A carpet tack is a small, sharp nail or pin used to affix carpets to a floor. It has a flat head, a shaft and a pointed end.
Carpet tacks are typically hammered into and around the edges of a carpet to secure it in place.
An upholstery tack is a similar sharp nail, pin or stud used to affix upholstery material to a piece of furniture.
Upholstery tacks are typically used to secure upholstery material to a piece of furniture, though they may also be used for decorative purposes.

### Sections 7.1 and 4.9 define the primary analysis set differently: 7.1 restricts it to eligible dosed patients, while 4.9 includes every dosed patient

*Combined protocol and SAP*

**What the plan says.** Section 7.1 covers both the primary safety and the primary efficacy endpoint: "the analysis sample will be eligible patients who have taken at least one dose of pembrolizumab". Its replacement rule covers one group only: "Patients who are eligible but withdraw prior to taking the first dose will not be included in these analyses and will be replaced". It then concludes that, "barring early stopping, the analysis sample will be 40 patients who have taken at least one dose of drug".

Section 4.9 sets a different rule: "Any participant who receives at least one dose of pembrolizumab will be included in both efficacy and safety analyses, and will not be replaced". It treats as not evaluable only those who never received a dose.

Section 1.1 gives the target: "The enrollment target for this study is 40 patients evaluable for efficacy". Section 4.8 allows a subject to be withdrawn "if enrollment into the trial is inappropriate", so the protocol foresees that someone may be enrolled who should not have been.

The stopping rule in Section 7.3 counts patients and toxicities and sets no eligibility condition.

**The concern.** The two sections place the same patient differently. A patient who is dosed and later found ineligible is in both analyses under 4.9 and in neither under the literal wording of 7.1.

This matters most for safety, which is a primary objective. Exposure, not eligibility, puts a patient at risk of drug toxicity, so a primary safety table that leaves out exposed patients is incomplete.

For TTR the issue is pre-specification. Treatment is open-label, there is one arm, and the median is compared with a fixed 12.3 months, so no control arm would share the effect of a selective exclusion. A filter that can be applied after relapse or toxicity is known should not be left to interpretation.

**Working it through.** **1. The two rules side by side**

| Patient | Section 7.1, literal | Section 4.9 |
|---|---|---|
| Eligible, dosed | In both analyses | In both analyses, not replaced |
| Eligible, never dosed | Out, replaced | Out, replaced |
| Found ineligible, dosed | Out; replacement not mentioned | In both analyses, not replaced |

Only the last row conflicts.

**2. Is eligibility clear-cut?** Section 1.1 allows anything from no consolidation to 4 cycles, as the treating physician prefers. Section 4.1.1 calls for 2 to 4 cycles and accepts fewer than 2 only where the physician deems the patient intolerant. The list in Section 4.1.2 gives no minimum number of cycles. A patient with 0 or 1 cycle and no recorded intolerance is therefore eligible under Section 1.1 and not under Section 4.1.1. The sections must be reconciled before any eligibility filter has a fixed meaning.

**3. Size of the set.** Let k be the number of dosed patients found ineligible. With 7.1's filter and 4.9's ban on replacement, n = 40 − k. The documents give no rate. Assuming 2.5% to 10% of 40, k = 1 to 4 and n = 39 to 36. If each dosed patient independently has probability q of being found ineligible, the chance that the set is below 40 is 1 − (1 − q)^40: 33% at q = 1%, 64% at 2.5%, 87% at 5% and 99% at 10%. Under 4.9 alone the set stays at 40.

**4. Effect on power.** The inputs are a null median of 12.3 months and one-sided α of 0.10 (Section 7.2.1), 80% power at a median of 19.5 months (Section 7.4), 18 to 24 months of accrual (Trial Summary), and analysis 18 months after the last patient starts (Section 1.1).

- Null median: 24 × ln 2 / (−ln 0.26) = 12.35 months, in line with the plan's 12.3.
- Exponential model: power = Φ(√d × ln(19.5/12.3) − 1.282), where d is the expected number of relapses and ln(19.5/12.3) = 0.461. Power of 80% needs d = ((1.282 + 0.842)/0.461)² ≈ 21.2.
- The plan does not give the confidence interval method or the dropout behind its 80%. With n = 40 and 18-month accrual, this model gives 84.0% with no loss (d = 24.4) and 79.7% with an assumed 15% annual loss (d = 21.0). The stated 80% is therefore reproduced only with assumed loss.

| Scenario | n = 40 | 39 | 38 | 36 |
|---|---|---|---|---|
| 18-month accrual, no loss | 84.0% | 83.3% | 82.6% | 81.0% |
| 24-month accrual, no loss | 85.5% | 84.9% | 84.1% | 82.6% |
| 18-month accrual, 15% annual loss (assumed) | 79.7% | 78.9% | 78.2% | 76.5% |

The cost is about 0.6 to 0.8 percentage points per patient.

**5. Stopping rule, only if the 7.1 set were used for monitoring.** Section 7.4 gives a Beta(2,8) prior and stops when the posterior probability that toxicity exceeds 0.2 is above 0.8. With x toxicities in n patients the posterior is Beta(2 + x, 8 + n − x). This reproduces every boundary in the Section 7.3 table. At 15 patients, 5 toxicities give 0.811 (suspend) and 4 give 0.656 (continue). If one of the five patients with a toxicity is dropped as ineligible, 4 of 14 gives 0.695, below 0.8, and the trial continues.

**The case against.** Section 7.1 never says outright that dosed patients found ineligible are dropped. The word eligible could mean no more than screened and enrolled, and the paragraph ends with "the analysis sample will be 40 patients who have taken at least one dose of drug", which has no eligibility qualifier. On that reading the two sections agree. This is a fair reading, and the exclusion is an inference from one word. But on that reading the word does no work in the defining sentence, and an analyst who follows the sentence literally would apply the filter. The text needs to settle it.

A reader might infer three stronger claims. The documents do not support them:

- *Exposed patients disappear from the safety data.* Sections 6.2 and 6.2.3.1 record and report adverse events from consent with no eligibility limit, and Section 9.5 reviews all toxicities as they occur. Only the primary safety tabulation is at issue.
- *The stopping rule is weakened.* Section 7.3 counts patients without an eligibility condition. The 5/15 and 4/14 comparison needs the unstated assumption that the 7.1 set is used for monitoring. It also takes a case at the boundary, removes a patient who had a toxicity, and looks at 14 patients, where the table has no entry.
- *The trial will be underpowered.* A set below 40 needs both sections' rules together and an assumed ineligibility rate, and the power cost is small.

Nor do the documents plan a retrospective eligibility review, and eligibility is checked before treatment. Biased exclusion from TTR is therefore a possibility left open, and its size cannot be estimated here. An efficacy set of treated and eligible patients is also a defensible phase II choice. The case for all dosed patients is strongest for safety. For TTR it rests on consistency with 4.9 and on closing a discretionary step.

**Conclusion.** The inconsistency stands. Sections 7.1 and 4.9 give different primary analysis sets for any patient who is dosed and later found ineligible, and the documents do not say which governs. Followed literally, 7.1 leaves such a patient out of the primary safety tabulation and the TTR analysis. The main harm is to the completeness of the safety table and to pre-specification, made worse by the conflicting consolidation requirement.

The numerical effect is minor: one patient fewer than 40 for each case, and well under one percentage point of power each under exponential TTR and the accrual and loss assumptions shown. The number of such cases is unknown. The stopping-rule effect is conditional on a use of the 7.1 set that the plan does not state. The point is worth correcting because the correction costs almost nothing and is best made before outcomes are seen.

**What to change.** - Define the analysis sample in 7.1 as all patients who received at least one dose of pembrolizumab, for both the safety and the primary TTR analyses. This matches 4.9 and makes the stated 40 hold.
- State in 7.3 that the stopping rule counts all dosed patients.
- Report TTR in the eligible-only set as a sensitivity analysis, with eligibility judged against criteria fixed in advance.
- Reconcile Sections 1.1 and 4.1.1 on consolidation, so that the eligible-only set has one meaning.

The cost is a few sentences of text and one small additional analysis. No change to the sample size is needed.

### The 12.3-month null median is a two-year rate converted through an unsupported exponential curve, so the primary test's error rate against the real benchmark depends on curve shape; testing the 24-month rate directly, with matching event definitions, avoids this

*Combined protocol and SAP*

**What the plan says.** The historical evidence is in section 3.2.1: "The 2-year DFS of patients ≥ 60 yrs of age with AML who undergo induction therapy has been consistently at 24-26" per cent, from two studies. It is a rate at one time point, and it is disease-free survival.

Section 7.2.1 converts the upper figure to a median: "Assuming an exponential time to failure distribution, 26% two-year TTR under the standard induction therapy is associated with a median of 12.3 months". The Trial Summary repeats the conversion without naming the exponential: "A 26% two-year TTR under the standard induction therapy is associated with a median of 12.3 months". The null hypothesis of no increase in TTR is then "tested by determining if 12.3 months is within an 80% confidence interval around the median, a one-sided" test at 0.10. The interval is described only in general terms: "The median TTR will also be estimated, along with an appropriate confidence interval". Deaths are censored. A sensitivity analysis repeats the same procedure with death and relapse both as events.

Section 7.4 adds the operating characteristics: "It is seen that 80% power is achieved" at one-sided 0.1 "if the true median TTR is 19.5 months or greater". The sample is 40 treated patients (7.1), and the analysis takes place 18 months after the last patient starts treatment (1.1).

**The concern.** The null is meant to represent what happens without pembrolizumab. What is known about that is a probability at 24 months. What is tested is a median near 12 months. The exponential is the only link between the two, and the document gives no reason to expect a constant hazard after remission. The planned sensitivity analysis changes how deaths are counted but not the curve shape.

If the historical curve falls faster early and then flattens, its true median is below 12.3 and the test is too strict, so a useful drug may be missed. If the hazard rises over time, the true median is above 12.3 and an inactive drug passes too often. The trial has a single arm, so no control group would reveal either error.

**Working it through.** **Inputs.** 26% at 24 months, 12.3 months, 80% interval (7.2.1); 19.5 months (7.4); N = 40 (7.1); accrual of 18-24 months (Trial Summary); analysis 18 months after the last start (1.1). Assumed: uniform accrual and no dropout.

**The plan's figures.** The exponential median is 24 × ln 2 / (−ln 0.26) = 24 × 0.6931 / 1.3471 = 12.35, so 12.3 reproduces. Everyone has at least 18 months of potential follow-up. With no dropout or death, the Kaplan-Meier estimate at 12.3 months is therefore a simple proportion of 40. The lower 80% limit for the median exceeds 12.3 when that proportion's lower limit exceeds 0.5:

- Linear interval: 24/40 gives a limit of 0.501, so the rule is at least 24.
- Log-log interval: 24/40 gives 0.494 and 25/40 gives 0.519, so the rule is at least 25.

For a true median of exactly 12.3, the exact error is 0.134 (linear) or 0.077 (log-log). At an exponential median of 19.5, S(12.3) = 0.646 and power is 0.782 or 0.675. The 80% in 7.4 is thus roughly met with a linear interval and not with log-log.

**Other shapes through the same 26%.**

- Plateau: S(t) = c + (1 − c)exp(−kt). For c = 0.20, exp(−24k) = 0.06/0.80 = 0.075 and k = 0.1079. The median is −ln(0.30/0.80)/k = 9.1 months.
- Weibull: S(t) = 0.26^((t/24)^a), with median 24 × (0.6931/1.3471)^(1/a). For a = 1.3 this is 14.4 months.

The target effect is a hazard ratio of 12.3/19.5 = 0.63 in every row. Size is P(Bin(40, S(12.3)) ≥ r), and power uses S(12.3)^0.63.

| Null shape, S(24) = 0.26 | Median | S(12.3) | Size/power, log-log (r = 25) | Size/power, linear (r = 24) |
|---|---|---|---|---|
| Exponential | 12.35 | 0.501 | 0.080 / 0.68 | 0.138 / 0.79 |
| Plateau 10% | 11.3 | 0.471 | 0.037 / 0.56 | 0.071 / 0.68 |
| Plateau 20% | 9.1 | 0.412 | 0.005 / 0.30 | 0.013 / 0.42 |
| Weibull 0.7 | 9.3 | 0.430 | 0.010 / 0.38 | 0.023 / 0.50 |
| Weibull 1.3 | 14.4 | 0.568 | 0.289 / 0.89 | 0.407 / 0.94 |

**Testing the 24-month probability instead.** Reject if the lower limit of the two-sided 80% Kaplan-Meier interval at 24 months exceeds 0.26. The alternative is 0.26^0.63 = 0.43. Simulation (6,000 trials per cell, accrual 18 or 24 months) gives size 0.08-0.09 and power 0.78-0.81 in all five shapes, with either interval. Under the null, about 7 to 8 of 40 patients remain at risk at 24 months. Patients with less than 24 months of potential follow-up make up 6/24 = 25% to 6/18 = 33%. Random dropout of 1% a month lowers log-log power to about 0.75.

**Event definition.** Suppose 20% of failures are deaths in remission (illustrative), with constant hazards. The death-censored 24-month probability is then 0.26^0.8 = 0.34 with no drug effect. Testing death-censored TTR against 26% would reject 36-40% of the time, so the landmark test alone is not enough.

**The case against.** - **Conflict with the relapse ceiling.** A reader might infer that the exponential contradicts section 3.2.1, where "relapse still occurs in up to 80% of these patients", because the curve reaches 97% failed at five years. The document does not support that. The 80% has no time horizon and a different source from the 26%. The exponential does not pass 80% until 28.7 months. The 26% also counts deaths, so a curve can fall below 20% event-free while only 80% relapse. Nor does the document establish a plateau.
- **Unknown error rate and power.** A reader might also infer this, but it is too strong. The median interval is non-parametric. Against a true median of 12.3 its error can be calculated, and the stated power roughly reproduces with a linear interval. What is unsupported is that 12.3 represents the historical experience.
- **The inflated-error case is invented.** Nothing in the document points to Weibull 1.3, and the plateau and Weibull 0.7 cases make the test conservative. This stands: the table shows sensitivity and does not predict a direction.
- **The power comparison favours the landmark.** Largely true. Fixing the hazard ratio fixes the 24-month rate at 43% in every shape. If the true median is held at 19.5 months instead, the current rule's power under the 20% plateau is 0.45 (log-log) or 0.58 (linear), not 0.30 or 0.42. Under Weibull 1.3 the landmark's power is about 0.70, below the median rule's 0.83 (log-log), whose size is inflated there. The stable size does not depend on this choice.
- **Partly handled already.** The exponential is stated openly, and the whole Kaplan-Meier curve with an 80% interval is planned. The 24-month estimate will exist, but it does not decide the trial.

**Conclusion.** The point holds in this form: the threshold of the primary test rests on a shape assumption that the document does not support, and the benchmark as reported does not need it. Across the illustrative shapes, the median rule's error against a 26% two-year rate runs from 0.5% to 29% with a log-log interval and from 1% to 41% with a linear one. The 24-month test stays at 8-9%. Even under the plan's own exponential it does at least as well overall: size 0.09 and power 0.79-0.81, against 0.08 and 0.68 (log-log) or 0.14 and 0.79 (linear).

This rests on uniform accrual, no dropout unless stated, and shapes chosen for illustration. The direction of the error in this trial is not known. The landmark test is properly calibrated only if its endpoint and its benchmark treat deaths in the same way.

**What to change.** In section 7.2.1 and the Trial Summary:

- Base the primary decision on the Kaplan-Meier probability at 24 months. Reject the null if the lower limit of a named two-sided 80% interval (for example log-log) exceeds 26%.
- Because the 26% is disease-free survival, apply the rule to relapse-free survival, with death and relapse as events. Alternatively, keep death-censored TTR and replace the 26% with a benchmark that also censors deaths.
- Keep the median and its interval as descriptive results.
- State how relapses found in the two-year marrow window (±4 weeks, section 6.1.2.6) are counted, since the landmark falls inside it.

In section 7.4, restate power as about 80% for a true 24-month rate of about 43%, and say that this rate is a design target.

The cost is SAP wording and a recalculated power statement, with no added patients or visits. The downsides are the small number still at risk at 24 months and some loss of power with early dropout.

A brief history of carpet and upholstery tacks
Carpet tacks were used primarily on carpets and furniture made or installed before the 1950s when staples were introduced. The transition from tacks to staples was gradual with virtually all upholsterers employing staples entirely by the 1980s.
It is also worth mentioning that many carpet fitters use gripper rods and staples instead of nailing tacks directly into the carpet.
What is a gripper rod?
A gripper rod is a thin piece of wood, typically between 1-2 metres (3.3-6.6 feet) in length and 3cm (1 1/2 inches) wide, that has been studded with carpet tacks and is used to secure carpets in place.